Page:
"You know, I always remind everyone that comes in for a commercial opening that they come and they take and they leave, and we're here for the rest of our lives," says Gary Housty, Heiltsuk hereditary chief. "And that's one of the things I really stress: that this is our area and we're going to continue to be stewards of our lands and waters." The Heiltsuk have drafted a 1,000-year management plan for their territory and have designated 51 percent of their territory conservancy, whereas the remaining 49 percent is to be managed using ecosystem-based management practices, a holistic way of managing a landscape that recognizes ecological interactions, rather than considering just one resource or species in isolation. And last but not least, HIRMD, the keystone of Heiltsuk resource management and culmination of years of discussions, was founded just over a year ago.

"I think the long-term vision [of HIRMD] is to test the effectiveness of ecosystem-based management (EBM) and to better integrate human and local economies into resource management," says Morgan Hocking, science director of Qqs. "And rather than keeping ecology and economy separate, trying to integrate them to have a more sustainable society in the long term." One of the broad goals of the project is not only to implement EBM but to monitor it as well, Hocking says, for example, "so to compare a number of indicators including sockeye [salmon] in conservancy sites versus EBM sites where they have current logging."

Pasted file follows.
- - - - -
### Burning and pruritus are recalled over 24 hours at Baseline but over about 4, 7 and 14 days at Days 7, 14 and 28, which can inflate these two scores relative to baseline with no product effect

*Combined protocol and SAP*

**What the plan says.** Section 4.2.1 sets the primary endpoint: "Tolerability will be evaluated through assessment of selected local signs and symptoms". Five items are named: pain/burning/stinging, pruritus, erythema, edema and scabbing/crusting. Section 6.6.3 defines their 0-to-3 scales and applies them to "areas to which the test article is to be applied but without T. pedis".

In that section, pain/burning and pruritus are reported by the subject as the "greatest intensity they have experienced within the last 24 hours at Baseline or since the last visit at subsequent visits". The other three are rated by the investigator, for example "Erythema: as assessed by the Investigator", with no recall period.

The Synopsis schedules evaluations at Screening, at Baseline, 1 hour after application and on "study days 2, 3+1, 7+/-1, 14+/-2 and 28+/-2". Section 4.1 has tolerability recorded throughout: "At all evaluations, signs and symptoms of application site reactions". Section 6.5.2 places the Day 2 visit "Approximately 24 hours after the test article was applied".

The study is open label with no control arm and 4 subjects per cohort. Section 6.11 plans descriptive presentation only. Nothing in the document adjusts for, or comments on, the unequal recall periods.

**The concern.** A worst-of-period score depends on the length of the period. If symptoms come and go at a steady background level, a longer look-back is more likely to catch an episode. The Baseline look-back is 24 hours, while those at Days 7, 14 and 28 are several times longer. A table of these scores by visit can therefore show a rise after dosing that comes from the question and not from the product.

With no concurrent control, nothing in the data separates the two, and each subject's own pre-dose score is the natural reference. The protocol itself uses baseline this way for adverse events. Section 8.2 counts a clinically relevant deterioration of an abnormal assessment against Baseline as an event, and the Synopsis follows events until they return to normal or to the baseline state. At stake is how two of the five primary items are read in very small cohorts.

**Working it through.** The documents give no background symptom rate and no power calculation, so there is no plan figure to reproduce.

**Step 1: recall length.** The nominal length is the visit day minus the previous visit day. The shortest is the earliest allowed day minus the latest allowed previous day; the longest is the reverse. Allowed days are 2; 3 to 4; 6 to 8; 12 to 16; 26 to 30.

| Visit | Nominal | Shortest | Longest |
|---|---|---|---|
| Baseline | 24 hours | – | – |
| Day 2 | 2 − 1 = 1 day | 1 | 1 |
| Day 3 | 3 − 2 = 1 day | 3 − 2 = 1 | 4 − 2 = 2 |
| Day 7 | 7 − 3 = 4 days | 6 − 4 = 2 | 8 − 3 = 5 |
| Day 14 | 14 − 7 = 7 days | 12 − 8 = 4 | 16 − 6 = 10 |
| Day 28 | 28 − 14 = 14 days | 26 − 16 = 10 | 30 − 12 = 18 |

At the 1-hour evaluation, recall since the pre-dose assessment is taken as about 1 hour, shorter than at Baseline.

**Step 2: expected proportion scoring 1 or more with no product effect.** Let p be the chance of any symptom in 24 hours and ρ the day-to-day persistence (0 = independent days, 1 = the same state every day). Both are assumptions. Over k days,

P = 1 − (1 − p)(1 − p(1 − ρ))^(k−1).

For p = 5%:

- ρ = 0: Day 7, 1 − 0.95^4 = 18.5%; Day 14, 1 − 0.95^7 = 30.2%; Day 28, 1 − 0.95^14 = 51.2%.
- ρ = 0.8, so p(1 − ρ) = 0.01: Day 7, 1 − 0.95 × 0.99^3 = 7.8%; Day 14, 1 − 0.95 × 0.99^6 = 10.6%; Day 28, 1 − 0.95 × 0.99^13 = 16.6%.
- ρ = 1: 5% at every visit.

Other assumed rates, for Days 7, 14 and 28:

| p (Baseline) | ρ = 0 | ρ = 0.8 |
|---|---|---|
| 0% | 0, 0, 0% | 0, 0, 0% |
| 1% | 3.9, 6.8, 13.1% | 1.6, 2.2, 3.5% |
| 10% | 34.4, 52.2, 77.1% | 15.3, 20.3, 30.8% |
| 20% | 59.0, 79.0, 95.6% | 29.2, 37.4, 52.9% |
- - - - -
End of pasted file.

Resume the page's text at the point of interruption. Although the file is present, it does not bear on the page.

Another primary concern voiced by the community is the threat posed by Calgary-based energy company Enbridge, Inc.'s proposed Northern Gateway tar sands oil pipeline, which would introduce crude oil tanker traffic to British Columbia's northern and central coasts. So the Coastwatch crew are busy getting, as William Housty puts it "an inventory of the kitchen so if anything did happen we'd know what was there and what was lost."

Many Heiltsuk would point out that their own land-management practices long predate any concept of sustainability as Westerners know it. The region included at least 56 "pre-contact" village sites in Heiltsuk territory and as many as 30,000 people. The First Nations of coastal British Columbia boasted one of the densest populations of any nonagricultural community, so rich were the region's natural resources. "We're taught by our elders and their ancestors you'll always be stewards of your lands. Just take what you need. Don't overtake. You always leave something behind so it can redo itself again," hereditary Chief Housty says. "And it worked for many, many, many years."

"What I find really cool is this principle of conservation biology, the precautionary approach, in most cases, is absolutely consistent with the philosophy the Heiltsuk evolved with culturally to manage their own resources," says Chris Darimont, chief scientist with Raincoast Conservation Foundation. "It's the same thing."

And Jess Housty points out: "What I'm starting to see is indigenous people on the coast realizing that they do have a really powerful voice and starting to think really hard about how they can leverage sound science to protect traditional values, which are often not that different from conservation values."

That connection to history and land might explain the Heiltsuk to approach land stewardship with, as Darimont put it, "one foot firmly anchored in the past and one charging into the future." Then again, it might be more simple than that. As 28-year old Coastwatch field crew member Collin Reid stated so clearly in the Qqs office where he stopped on his way to clean clams from the morning's survey: "What we're raised to do is protect our lands."